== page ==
Koketso a youth that continues to fight the scourge of drugs

WHEN MEETING Koketso Mokubane, the first thing you notice is his smile.

Koketso is a Community Linkage Officer in Gauteng, for the South African Network of People Who Use Drugs, (SANPUD) a registered non-profit organisation made up of organisations run by, and for, people who use drugs, fighting to defend their rights.

His journey from a service beneficiary of the needle exchange programme in the streets of Pretoria to advocating for changes in policy and service delivery was motivated by what he calls “the gaps, for us as people who use drugs, the stigma, associated with us, even though we are still working”.

He experienced first hand how the professionals, social workers, and clinical associates “come from a different source” and did not always respect the contribution from the “point of lived experiences” of the members who were working as peers.

In a 2020 research paper published by International Development Policy authors Dr Scheibe, Shaun Shelly, and Dr Anna Versfeld, found that “healthcare providers in South Africa tend to come from the communities they serve and are often representative of dominant moral positions around drug use. They are neither sensitised nor equipped to manage the realities and needs of people who use drugs”.

This has meant that stigma and discrimination towards people who use drugs is widely accepted in healthcare facilities. This includes denial of care, conditional access to care, shaming, lack of confidentiality and privacy and being made to wait disproportionately long periods for services. 

Organisations like SANPUD are giving voices to people who use drugs to dismantle myths, hypocrisy and bad science that inform society’s understanding of drugs, their use, and the people who use them. 

The organisation’s mantra of “nothing about us without us” comes to life in the work that Koketso does. He brings the voices of people who use drugs into the rooms and tables where policy about and services to people who use drugs are being discussed.

He is a member of the Community Committee of the International Conference on Health and Hepatitis Care in Substance Users (INHSU).

As a member of the Community Committee my role includes “facilitating scientific knowledge exchange through a series of virtual and in-person events, including our annual conference where we are planning on having a community day at INSHU conference in Glasgow Scotland; develop and deliver international education programs for health care providers working with drugs and alcohol settings; influence policy through our advocacy work which raises the voices of the communities we work with; giving advice/input to  INSHU in delivering other programs for an example, the storytelling for impact; and I am part of the planning committee for community day at the INSHU conference in Glasgow,” says Koketso.

Koketso’s quiet determination in getting his voice heard contrasts with that of the activists who have relied on making noise to grab attention in rooms where they can be easily ignored. He relies on getting his point across and changing people’s minds through his own behaviour, a lesson learnt from his peer educator work, where people judged him on his dealings with them.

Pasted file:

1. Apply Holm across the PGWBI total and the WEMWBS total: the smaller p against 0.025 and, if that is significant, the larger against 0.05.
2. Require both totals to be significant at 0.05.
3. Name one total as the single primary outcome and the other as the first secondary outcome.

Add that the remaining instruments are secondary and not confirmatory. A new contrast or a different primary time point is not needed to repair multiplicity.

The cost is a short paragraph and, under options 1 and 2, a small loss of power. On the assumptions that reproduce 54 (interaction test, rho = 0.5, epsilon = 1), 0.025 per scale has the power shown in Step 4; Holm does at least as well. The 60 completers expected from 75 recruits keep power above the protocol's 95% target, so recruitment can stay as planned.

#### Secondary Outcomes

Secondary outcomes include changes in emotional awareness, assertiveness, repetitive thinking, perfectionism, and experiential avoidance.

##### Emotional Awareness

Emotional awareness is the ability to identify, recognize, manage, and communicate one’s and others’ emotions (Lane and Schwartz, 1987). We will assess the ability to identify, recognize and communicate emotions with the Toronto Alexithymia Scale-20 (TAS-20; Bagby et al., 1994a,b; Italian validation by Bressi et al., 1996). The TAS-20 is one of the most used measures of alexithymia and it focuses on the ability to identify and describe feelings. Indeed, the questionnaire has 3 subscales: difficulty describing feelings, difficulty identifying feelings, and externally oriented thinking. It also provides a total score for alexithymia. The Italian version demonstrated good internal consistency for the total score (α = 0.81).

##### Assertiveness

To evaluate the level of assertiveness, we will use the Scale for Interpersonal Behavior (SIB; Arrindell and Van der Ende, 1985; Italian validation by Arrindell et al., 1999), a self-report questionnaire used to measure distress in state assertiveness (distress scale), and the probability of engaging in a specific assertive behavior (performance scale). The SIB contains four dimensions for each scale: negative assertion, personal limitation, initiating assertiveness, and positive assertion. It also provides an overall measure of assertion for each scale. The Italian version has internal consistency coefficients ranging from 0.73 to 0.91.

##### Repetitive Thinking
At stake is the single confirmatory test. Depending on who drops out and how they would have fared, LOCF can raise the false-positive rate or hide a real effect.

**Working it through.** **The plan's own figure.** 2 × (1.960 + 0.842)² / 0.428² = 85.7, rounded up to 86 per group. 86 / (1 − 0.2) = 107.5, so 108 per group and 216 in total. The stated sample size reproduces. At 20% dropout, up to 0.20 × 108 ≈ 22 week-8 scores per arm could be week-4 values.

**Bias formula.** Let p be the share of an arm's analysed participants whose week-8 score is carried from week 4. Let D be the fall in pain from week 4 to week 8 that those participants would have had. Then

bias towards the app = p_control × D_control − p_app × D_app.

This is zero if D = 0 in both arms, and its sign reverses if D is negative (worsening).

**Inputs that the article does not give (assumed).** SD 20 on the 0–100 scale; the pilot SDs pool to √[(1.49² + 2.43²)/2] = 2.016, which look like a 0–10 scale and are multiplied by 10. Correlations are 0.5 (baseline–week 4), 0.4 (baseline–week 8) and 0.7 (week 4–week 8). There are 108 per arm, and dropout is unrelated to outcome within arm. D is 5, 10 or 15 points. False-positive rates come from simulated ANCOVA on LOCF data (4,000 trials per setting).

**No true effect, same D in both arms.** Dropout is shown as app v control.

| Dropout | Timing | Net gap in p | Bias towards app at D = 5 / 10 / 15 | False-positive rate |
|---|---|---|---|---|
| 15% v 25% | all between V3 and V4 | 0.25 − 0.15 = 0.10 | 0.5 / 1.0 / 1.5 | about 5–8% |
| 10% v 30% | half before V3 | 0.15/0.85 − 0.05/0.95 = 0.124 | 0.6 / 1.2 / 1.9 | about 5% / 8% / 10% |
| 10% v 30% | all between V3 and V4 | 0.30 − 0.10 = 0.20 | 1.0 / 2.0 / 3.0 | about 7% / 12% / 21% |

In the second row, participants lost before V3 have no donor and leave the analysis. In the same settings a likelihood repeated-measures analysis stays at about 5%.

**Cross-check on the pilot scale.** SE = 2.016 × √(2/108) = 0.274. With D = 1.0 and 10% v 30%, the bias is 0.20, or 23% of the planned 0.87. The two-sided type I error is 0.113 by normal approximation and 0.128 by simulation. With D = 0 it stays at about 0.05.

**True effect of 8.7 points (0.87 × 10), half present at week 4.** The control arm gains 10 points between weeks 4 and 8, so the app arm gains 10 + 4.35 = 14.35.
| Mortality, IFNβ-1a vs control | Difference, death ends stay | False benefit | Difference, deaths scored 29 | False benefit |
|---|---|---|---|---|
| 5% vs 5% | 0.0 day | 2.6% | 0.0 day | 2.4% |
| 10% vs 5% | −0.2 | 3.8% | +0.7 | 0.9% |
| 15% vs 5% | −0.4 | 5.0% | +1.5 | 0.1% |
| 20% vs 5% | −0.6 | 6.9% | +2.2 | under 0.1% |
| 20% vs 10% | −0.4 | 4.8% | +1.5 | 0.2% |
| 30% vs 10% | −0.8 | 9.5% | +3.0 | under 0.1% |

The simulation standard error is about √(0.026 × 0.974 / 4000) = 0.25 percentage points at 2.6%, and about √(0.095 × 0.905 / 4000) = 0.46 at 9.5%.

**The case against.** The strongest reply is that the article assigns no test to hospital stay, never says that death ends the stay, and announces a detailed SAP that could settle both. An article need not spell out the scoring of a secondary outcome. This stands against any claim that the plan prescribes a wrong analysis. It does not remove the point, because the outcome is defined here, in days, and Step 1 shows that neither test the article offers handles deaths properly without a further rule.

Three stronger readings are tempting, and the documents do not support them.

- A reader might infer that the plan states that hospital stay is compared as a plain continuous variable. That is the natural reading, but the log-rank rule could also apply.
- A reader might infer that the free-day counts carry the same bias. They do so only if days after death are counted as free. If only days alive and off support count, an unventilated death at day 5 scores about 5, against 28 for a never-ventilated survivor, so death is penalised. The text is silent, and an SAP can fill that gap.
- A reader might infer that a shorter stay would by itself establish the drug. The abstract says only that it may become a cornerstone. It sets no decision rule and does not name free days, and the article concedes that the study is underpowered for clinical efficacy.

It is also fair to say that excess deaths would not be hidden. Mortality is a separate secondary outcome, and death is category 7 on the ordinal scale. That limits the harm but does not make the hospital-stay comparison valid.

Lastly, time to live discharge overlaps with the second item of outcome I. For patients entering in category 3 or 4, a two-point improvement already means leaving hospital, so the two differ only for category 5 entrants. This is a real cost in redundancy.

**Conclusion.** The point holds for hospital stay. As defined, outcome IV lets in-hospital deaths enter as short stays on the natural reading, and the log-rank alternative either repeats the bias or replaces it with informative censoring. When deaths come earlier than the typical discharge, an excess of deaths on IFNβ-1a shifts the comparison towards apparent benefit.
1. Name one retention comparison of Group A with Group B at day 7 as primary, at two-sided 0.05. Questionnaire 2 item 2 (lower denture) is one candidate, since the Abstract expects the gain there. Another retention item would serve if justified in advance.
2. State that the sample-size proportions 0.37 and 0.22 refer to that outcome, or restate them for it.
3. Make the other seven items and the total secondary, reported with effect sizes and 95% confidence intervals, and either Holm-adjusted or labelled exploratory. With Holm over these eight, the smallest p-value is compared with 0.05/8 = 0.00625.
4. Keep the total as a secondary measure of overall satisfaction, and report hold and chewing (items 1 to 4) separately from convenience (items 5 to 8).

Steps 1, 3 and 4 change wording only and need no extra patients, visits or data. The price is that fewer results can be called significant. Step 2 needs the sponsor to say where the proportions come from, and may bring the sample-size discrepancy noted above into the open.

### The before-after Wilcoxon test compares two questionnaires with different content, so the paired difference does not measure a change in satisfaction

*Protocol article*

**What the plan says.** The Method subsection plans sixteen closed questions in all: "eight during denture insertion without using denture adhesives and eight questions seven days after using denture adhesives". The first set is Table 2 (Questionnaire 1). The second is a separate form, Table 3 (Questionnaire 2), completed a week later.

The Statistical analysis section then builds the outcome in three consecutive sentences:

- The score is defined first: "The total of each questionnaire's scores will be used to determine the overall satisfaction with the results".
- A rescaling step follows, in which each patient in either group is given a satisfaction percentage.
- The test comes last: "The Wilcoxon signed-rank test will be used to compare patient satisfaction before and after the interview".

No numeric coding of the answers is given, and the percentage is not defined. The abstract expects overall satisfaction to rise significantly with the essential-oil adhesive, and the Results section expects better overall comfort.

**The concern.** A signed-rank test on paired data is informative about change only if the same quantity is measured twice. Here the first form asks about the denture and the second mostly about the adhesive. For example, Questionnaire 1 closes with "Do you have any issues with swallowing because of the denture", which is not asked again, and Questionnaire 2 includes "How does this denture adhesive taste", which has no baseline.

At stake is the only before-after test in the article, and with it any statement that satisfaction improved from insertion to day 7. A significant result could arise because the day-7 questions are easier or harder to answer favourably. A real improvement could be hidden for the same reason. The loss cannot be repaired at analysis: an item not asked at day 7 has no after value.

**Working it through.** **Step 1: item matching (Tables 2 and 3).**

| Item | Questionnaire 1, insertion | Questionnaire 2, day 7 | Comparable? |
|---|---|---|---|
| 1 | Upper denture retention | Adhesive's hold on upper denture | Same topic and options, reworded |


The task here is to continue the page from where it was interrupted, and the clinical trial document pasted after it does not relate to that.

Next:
He recalls how the first impression that others had of him, was always changed by how he dealt with them rather than getting into “back and forth conversations about things. I have recently encountered people who say, you know what when I first met you, I thought you were this kind of person, but you are not”.

Koketso works from the Sediba Hope Medical Centre in the central business district of Pretoria.

His works includes walking the streets to find people who are using drugs, who may be engaging in risky behaviour, like the sharing of needles. His focus is talking to them about the harm reduction services that are available from the Sediba Hope Medical Centre.

He knows the dangers involved and his own story of contracting hepatitis and getting help from the Community Oriented Substance Use Programme is the beacon that some of them may be looking for while in the grip of the problematic substance use.

“The people know me. They know, my story. I know myself. Actions speak louder than words. I try not to get into altercations with the guys on issues about use. They know that I have walked the path, which makes me able to relate to them”.

His actions include being at the scene and saving an opioid user who was overdosing, and he and a colleague administered naloxone, quick think and preparedness that saved a life.

Some of the people who use drugs have come to internalise the stigma and negative things that they hear about themselves from others.

“Because society has planted this seed in our minds, that we are dirty, unclean, already that seed stays in the mind, and the person ends up acting like that, just because of his family, the rejection that they are experiencing”.  

For Koketso, reclaiming their own space in the world, building their self- esteem, and recognising their worth are important milestones for people who use drugs.

He meets people who use drugs on their own turfs, an interaction always marred by fear, “because of criminalisation I am afraid that in these places I can be arrested”, and in clinics, where he talks to them about taking their power back.

“I talk to them about their human rights, the positive side of life, by living life in a positive way. I always motivate them that, whether you are using or not using, you can always live a positive life”.

Image (Koketso Mokubane is a Community Linkage Officer in Gauteng, for the South African Network of People Who Use Drugs, (SANPUD).

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